In a country continuing to shirk the ordinary, Iceland’s Pirate Party — an amalgamation of anarchists, libertarians, and hackers, who want to ban digital surveillance — is predicted to win the country’s national elections this Saturday.
This collection of free-thinkers have upturned the traditional Western political paradigm and hopes to use online public polls to shape governmental policy and end all Internet spying.
Although the Pirate Party formed just four years ago, its popularity has skyrocketed — most likely for unconventional tactics aligning loosely with libertarianism — the promotion of privacy rights and personal freedoms, and simultaneous shrinking of Big Government.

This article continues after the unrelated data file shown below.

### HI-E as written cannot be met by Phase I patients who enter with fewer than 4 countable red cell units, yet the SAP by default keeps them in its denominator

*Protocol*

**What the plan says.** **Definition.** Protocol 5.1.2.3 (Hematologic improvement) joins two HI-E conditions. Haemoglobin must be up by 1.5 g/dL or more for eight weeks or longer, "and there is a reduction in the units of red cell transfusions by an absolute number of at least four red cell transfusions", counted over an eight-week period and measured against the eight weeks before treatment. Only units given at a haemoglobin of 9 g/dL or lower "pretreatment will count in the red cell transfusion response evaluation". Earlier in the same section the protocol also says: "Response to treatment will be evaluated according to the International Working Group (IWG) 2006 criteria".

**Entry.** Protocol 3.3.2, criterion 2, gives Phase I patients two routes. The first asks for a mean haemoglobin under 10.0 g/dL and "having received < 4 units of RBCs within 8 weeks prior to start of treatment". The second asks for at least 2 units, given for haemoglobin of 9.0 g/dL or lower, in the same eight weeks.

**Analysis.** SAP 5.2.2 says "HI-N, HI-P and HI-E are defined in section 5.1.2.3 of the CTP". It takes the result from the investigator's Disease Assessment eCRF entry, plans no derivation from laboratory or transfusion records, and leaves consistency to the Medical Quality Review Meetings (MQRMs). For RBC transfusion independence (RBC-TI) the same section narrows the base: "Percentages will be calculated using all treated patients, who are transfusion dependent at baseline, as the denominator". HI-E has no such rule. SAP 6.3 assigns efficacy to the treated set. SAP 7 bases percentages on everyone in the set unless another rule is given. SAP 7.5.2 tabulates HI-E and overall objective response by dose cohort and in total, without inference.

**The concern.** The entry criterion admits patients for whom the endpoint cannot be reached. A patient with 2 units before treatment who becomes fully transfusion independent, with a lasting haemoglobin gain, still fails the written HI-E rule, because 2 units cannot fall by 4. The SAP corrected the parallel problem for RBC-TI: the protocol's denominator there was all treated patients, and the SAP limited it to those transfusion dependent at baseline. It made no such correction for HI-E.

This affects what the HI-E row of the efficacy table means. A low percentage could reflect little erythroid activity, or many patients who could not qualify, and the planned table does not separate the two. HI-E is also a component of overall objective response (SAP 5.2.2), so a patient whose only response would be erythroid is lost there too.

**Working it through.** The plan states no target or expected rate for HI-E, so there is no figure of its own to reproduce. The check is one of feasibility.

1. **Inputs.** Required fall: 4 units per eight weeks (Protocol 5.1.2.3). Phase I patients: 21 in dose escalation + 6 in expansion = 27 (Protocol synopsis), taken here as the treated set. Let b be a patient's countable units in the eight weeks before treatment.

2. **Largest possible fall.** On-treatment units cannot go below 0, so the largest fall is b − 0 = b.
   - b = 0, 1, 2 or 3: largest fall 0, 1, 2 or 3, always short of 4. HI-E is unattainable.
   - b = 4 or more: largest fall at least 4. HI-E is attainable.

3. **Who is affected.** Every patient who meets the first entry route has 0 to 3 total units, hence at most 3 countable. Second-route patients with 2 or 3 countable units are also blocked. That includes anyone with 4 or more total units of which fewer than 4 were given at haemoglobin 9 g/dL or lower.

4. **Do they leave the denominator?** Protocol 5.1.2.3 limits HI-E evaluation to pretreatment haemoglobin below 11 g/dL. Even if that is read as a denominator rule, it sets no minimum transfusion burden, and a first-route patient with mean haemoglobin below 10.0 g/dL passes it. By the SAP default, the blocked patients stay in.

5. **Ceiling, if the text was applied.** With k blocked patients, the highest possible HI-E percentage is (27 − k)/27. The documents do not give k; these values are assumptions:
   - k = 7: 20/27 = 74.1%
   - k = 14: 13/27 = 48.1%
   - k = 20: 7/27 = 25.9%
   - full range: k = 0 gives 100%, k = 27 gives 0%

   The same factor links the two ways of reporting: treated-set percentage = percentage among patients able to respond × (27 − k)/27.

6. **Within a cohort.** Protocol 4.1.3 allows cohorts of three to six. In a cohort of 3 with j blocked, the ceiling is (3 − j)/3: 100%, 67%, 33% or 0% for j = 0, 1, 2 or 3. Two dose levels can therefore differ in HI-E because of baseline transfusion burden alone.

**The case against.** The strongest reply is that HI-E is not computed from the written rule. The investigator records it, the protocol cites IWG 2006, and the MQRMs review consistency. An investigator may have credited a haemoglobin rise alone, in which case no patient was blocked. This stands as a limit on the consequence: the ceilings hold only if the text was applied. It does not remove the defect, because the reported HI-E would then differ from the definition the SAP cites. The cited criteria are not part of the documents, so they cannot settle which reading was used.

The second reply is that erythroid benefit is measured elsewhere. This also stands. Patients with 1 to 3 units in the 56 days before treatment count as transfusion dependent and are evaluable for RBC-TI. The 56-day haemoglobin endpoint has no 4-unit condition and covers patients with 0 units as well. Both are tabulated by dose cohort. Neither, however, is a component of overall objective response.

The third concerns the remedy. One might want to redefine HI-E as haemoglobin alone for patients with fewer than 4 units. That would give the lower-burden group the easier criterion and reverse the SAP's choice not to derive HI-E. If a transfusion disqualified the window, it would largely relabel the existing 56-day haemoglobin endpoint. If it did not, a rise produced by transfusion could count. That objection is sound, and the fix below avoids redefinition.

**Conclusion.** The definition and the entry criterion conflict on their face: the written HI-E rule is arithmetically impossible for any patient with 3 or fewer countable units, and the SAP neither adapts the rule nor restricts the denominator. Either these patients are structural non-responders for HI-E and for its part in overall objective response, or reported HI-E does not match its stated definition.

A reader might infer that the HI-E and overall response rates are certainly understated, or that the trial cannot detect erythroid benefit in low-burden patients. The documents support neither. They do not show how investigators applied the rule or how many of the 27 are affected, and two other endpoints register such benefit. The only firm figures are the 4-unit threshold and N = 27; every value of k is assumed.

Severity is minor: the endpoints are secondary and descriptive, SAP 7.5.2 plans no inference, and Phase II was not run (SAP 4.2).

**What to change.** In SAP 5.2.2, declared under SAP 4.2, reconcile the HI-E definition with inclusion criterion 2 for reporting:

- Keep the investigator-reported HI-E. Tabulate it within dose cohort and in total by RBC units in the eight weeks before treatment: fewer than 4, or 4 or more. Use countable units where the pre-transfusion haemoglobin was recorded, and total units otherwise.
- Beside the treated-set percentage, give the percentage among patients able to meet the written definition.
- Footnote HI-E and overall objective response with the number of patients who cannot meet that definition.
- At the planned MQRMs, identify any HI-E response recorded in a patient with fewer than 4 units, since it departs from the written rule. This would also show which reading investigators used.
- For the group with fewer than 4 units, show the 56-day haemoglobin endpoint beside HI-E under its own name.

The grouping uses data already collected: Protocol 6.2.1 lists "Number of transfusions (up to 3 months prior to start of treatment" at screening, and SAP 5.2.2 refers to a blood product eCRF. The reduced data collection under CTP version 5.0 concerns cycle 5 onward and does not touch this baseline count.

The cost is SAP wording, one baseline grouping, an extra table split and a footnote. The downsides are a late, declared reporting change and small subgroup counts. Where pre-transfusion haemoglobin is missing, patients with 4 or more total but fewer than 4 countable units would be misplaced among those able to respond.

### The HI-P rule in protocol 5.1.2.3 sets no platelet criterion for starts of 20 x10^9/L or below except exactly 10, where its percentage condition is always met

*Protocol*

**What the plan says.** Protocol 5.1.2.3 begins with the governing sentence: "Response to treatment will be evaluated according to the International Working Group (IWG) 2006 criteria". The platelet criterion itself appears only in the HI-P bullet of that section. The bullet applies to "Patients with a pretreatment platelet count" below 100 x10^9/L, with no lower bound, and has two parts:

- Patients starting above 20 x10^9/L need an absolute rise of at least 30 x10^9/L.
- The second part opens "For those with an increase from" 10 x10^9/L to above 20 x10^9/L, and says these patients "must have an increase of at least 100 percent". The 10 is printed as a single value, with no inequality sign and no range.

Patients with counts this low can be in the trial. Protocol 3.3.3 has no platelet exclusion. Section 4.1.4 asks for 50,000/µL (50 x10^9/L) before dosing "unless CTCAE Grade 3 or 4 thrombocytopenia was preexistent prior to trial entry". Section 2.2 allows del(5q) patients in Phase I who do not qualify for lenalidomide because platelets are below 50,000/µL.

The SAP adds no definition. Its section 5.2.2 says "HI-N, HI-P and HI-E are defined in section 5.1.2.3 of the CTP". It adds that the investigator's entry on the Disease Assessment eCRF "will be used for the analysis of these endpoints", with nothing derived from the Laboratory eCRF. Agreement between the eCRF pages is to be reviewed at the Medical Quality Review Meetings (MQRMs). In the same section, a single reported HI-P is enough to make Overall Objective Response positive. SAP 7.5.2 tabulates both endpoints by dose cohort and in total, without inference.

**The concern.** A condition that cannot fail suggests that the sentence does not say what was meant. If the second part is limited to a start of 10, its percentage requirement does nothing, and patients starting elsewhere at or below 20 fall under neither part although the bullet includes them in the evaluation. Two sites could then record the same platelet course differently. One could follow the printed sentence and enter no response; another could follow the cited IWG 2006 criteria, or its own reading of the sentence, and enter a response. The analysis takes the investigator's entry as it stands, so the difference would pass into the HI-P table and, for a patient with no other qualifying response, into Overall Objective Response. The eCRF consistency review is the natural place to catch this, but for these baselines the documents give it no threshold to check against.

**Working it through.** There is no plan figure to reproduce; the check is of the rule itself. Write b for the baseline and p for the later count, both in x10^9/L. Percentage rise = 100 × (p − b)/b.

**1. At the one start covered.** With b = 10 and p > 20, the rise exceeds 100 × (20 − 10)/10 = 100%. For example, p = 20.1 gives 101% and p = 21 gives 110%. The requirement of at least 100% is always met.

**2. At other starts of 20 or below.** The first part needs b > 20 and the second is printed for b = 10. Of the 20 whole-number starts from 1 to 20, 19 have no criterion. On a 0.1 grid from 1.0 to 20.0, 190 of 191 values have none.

Edward Snowden has been offered the safe haven of Icelandic citizenship should the Pirates likely victory come to fruition — which makes sense, given the party’s anti-establishment roots.
In fact, the Pirates have experienced astonishing success in a short time — taking the nation’s longstanding political traditionalists off-guard in the process — even the group’s founder, a programmer and former Wikileaks activist, is stunned.